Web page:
Sep 17 2008

McCain’s main blind spot

Category: McCainharmonicminer @ 7:53 pm

I like much about John McCain’s positions on various issues, and those that I disagree with categorize very neatly: they are the issues where McCain’s position denies the basic truth that nearly everyone acts in what they perceive as their own best interest, nearly all the time.  Essentially, I think McCain fails to appreciate the incentives to do wrong that are created by some of his programs and proposals, even though he means them to do right.

On “campaign finance reform”, new incentives for all kinds of skullduggery were created (and fulfilled) by the George Soroses of the world.    And the media who were given even MORE power by the muzzling of free speech were, of course, effusive in their praise of the idea.

For “comprehensive immigration reform”, McCain simply didn’t grasp that its approval would be a green light for many million more illegals to enter the country clandestinely, unless the fence was built FIRST, and enforcement radically ramped up, well before any regularization of existing illegals was even contemplated.

Now McCain is talking about the greed of Wall Street zillionaires who are fleecing America.  While that may sometimes be true, the real fleecing has been done by a corrupt partnership of government regulators and business, in “government/private sphere” partnerships like Fannie Mae and Freddie Mac, which were supposed to be supervised by government, but in practice were in collusion with it instead.  I don’t mind if McCain bashes crooks, as long as he identifies all their accomplices in the regulatory apparatus.

It isn’t a matter of regulating the unregulated.  It is a matter of stopping the government incentives for business to take risks they cannot sustain (assuming the government is backstopping them).  And most especially, it is a matter of the government ceasing to attempt repeals of the laws of economics, the first of which is that “everyone acts in what they perceive as their own best interest, nearly all the time”.  From this comes the “law” of supply and demand, but it’s really a corollary to the main point.  The law of supply and demand is really just an observation about how prices are set, and how prices interact with supply and demand.  Underlying this is the central fact of human self-interest.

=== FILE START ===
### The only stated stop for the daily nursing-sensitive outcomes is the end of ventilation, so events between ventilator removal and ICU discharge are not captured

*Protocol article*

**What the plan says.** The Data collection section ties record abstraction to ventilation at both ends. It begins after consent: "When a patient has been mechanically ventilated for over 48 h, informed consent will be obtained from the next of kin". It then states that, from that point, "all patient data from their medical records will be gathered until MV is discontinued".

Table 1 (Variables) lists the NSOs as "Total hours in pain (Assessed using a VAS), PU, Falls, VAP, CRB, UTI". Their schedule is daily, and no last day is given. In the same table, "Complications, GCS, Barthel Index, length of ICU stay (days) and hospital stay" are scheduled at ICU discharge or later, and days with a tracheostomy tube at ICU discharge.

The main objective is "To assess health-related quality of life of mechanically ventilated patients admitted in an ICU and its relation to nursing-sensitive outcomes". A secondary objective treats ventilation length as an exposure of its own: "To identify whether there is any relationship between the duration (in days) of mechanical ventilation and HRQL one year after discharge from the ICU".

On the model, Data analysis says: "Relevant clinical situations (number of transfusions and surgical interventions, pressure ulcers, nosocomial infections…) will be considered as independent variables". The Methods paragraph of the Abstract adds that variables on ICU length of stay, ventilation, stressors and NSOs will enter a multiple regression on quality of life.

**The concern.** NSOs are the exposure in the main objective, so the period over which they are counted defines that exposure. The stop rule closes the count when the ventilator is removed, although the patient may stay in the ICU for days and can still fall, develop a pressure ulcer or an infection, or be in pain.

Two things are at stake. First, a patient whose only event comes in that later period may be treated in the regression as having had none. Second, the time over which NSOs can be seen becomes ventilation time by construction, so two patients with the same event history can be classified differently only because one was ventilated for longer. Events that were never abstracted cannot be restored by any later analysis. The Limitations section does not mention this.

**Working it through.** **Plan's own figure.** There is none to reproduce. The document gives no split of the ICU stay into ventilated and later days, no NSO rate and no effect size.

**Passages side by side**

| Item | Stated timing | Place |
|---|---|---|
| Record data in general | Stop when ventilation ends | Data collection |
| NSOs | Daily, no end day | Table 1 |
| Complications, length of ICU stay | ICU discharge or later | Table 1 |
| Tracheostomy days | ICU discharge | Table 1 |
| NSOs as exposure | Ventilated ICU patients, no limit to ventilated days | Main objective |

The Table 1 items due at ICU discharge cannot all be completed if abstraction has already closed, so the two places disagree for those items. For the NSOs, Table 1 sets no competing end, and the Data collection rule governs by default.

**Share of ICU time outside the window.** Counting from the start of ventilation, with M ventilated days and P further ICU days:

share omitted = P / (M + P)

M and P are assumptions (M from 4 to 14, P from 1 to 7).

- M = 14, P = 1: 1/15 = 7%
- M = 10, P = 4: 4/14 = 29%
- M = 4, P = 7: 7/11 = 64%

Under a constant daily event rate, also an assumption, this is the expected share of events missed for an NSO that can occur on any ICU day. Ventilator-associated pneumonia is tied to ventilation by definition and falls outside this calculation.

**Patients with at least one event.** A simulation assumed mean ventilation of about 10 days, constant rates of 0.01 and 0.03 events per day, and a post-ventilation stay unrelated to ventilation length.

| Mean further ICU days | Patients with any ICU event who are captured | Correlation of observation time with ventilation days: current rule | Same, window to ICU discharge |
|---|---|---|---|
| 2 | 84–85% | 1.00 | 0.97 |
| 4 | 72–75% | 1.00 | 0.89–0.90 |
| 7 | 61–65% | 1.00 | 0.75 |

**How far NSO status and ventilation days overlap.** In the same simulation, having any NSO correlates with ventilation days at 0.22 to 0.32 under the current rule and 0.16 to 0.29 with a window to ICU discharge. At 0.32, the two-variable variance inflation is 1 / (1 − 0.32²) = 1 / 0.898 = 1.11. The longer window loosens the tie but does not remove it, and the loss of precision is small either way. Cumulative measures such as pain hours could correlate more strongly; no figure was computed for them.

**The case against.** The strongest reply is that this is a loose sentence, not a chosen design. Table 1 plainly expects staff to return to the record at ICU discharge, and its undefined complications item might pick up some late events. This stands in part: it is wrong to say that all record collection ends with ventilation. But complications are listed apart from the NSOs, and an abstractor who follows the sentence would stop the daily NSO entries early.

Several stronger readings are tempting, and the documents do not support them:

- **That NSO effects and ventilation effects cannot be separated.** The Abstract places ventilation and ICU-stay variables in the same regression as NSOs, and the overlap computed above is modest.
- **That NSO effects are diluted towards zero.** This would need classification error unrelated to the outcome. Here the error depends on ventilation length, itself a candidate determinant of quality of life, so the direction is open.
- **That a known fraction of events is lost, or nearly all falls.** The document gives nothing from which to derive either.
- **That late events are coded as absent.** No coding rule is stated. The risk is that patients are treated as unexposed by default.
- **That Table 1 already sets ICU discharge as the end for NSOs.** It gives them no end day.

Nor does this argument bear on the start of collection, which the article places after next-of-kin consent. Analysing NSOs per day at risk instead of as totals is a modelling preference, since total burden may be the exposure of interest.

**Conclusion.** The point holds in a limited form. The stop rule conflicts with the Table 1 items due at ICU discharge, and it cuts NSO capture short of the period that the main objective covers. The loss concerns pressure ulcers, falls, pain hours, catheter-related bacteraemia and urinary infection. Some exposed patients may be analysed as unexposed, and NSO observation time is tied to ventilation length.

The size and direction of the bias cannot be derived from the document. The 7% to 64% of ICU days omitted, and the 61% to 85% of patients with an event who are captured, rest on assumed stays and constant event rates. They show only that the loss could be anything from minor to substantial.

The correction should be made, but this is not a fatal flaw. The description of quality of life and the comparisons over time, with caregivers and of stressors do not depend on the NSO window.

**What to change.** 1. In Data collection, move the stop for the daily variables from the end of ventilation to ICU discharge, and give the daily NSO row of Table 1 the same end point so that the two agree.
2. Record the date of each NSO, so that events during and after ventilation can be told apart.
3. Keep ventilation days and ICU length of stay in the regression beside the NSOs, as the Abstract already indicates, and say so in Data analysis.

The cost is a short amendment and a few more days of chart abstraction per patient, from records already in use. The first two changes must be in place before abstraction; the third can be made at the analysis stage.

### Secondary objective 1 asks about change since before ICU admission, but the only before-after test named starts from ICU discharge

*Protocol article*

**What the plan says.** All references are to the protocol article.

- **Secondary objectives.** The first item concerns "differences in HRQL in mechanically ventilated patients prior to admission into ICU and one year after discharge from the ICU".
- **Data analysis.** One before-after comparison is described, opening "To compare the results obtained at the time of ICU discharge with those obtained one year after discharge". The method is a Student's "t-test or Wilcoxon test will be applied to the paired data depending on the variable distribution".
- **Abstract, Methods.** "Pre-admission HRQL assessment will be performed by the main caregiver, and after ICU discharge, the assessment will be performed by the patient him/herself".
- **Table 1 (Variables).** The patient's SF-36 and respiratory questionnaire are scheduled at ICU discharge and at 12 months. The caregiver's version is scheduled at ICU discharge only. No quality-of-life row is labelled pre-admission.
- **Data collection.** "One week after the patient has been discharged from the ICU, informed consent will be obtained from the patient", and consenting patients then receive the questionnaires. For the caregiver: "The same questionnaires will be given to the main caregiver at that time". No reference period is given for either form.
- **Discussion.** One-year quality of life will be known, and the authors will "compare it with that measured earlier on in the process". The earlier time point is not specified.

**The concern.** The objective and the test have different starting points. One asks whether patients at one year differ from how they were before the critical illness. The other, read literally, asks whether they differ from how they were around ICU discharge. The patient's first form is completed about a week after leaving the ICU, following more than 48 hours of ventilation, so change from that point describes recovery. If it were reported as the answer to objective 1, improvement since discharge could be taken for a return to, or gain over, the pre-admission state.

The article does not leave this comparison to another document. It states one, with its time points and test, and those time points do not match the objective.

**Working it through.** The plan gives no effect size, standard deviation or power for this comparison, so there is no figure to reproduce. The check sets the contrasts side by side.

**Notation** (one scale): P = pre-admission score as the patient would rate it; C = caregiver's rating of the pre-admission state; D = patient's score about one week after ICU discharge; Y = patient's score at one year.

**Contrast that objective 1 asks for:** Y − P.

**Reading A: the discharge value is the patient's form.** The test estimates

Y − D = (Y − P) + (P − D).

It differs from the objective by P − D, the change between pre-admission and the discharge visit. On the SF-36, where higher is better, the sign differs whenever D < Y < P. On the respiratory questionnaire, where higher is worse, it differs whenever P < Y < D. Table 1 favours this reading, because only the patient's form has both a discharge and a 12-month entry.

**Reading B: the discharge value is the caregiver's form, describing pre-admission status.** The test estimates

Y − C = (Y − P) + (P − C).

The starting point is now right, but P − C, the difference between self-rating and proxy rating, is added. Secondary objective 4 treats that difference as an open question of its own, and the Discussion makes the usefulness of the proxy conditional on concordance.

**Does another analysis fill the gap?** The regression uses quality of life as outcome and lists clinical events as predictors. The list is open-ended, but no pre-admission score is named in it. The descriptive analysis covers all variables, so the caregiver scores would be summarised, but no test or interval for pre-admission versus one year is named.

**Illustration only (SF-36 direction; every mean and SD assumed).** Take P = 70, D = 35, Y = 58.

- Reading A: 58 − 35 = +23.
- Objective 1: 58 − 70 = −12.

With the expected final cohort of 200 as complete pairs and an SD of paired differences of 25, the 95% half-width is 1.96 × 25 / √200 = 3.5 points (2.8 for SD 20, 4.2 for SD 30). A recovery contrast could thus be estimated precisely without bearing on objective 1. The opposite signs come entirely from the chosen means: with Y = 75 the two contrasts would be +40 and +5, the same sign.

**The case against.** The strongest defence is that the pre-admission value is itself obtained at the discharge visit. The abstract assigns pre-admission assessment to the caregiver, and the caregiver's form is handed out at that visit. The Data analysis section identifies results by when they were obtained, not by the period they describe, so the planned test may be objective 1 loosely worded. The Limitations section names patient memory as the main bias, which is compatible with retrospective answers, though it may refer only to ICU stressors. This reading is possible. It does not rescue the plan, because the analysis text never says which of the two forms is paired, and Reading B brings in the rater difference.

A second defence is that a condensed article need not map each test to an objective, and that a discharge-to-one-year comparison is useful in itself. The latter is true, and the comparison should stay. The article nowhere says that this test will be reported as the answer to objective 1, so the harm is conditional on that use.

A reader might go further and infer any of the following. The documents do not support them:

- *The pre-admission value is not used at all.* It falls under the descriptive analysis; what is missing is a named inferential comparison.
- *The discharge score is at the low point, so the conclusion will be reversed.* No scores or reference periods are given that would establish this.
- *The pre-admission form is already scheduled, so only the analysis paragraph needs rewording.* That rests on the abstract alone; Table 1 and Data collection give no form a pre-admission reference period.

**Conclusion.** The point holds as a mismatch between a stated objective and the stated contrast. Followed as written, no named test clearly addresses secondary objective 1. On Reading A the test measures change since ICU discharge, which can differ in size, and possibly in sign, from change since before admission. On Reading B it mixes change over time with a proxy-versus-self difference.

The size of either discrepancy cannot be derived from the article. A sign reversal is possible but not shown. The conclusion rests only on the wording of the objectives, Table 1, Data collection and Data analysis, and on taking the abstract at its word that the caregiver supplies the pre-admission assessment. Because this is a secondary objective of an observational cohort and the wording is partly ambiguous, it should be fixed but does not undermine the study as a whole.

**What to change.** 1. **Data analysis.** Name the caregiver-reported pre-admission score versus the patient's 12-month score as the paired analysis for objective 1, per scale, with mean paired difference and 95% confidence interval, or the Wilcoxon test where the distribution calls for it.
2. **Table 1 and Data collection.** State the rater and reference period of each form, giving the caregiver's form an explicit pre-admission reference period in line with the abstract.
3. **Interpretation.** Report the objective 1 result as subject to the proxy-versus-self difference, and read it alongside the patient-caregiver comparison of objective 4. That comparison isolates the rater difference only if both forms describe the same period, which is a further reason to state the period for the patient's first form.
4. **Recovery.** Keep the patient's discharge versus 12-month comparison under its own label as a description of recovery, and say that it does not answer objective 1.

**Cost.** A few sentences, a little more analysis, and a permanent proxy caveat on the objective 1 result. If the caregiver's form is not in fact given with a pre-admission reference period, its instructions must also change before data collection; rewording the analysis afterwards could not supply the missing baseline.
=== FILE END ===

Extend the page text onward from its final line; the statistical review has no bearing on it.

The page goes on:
The desire to do good, to control things so that bad things won’t happen, is a natural one.  But it is no part of a free society, when it involves government trying to get business to act outside its own interest.  There will be mostly good effects on society when enough businesses act in their own interest, in a free market where the rule of law prevents violence and the breaking of contracts.

Congress is more to blame than anyone else for the current mess in housing and finance, because starting in the 1990s a sustained program began to try to widen home ownership to people who simply could not afford it, and were not reliable recipients of risky loans.  There was bound to be a comeuppance sooner or later, and we will all pay it now.  The market is not the place to tinker and micro-manage with the intent of creating particular outcomes for particular people.  There are a great many people now in foreclosure who would have been much better off had they not been tempted into taking loans they really could not afford, by loan officers who were just following procedures created by their companies, which were themselves responding to Fannie Mae/Freddie Mac guidelines, which had been distorted because of a Congress and administration that wanted to “widen home ownership”.

I hope, oh, do I hope, that John McCain will listen very carefully to Mitt Romney on these issues, and not go off on some populist crusade that denies the essential laws of economics.

In the meantime, Obama’s economic advisers include people who were up to their eyeballs in Fannie Mae/Freddie Mac excesses, like Jim Johnson and Franklin Raines.

So, yes, Senator McCain, when you’re President, as I hope you will be, take a good look at how the government/Wall Street relationship is corrupt, but please don’t think it’s just a matter of adding another layer of bureacratic regulation from the government over Wall Street.  Who will regulate the regulators?  I think you know the answer to that, if you consider it carefully.


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